4. bargain

    bargain Love God, Hubby & farm Premium Member

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    Centrachid, agree fully, good health and nutritious show themselves in beautiful feathers! I would add to check for lice as well as mites. Also, in our recent weather, with the rain, none of our feathers look very good but seriously nutrition and health first! Have a blessed day. Nancy
     
  5. naturegrrl

    naturegrrl Chillin' With My Peeps

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    Thanks, guys! I do a weekly health check on each girl and have not found any sign of mites or lice, so I'm pretty confident that these are actual fault bars. During September, when they were doing most of their feather growth, they were eating mainly layer crumble and some occasional scratch, so I'm guessing lack of protein was the main culprit here. I started feeding them dried mealworms, but that was after I noticed the fault bars, so too late for this year's feathers... [​IMG] It was only the earliest feathers to regrow that show the bars; later feathers are structurally solid. I'll definitely try the soaked oats -sounds like something they'd love! [​IMG] Green stuff is a bit more challenging, as they've already completely consumed my little lawn, and any other herbaceous greens in the yard that they can get their beaks on! I will try fencing off small areas and seeding with quick-growing grass seeds, to allow them some reliable source of green food. They will eat lettuce etc, but not with nearly the same relish that they go after seedlings.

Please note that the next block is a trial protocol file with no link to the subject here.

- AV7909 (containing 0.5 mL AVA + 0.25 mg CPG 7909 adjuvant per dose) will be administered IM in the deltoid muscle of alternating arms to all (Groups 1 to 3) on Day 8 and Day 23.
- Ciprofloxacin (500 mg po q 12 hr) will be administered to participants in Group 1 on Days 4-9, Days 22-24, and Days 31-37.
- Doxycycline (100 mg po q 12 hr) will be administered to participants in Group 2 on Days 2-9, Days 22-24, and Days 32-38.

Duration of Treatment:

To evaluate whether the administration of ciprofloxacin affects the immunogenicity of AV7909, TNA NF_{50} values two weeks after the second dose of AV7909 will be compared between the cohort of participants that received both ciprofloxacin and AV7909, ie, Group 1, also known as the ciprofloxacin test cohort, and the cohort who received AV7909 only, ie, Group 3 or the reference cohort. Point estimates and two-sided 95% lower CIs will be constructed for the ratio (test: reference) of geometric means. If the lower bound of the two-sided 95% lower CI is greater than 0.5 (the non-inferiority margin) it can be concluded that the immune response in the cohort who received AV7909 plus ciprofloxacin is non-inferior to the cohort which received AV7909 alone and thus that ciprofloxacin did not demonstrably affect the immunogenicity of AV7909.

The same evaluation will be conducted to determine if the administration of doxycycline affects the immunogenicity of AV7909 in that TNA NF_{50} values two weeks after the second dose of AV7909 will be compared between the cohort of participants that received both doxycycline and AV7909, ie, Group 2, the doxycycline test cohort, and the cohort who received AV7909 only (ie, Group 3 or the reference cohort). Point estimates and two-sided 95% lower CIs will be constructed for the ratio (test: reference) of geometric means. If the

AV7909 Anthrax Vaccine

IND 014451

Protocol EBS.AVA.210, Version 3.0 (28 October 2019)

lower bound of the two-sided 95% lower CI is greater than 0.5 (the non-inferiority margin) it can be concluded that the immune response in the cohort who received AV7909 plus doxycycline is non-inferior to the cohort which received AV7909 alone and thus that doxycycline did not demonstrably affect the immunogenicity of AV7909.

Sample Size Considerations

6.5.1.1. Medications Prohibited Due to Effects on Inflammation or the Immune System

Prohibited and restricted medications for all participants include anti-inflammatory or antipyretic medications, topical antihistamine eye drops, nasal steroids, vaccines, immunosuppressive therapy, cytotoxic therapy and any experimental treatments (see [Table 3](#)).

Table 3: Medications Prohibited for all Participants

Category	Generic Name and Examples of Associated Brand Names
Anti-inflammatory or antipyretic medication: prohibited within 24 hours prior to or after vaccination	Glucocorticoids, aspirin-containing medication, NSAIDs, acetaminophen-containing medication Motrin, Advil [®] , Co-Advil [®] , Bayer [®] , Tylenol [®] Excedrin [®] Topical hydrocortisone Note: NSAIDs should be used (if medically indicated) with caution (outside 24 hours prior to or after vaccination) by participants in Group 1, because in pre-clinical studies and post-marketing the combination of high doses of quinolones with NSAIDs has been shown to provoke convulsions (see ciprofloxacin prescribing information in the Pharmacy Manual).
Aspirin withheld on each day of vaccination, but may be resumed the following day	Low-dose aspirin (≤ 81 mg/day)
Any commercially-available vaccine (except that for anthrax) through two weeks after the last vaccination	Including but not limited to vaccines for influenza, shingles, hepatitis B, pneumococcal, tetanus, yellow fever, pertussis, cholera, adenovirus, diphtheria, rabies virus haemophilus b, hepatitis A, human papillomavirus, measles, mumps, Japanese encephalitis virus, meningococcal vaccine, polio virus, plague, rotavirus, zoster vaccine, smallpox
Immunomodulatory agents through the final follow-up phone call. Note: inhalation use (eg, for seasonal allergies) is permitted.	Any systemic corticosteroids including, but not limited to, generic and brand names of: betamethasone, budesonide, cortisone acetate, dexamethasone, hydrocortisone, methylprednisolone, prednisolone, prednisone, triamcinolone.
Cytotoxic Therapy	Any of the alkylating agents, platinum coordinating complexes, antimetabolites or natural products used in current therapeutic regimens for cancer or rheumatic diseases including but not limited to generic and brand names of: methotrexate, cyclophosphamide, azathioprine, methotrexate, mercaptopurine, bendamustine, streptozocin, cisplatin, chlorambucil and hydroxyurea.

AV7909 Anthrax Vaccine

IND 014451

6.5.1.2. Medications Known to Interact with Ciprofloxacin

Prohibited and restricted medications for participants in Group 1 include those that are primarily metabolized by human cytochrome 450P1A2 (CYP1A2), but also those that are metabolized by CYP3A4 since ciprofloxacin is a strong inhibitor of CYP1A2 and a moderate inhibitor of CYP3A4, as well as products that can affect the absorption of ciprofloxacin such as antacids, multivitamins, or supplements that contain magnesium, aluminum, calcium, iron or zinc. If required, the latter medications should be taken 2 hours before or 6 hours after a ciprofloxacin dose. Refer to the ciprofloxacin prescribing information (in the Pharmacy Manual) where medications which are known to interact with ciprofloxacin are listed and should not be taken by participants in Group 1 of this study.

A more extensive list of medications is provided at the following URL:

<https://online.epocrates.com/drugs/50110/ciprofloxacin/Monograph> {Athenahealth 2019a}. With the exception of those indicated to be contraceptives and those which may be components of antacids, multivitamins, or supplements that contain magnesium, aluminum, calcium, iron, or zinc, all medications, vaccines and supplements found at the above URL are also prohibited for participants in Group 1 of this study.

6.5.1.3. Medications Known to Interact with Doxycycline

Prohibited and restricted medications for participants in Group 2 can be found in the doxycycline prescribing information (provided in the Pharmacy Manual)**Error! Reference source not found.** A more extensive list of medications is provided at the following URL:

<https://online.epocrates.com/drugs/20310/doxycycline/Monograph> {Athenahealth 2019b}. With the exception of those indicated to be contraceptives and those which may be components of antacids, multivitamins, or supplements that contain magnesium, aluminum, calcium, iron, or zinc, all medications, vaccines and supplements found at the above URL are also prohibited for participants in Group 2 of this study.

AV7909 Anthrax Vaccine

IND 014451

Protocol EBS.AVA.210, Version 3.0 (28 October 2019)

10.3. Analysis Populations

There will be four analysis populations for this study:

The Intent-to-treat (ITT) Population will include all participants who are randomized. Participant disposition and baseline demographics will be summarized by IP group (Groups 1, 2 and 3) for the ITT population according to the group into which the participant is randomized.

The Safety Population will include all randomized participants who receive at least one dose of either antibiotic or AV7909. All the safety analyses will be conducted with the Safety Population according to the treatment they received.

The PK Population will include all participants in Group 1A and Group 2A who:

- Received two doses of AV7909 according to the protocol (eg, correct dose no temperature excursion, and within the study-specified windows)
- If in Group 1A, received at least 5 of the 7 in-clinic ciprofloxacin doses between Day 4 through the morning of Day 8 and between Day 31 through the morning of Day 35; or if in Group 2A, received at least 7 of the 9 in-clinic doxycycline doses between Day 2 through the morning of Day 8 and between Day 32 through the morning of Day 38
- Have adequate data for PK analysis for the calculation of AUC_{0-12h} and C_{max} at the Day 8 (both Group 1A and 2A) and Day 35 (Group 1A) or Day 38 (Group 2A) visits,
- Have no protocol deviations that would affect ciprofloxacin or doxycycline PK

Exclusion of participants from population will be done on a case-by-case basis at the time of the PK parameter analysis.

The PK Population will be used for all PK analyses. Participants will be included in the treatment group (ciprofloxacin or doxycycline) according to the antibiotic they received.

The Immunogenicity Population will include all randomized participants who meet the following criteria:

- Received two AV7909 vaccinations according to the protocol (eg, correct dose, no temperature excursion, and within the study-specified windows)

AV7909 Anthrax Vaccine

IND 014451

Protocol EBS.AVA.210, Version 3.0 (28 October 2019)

Thanks again!
     
  6. kathyinmo

    kathyinmo Nothing In Moderation

    I have never heard of fault bars or stress bars. What exactly is it?
     
  7. Mahonri

    Mahonri Urban Desert Chicken Enthusiast Premium Member

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    I regularly feed canned salmon... I think that helps.
     
  8. elmo

    elmo Chillin' With My Peeps

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    Hard boiled eggs! Inexpensive, and a great source of protein. Nature's perfect food for chickens, after all.
     
  9. WoodlandWoman

    WoodlandWoman Overrun With Chickens

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    The birds I first raised on the newer vegetarian feeds didn't feather out nearly as nicely as my birds used to. When I started free ranging them, they started to look so much better. Lots of green feed, bugs and worms for them made a real difference. I also feed more sunflower seed when they're molting. They get it all the time, as their favorite treat.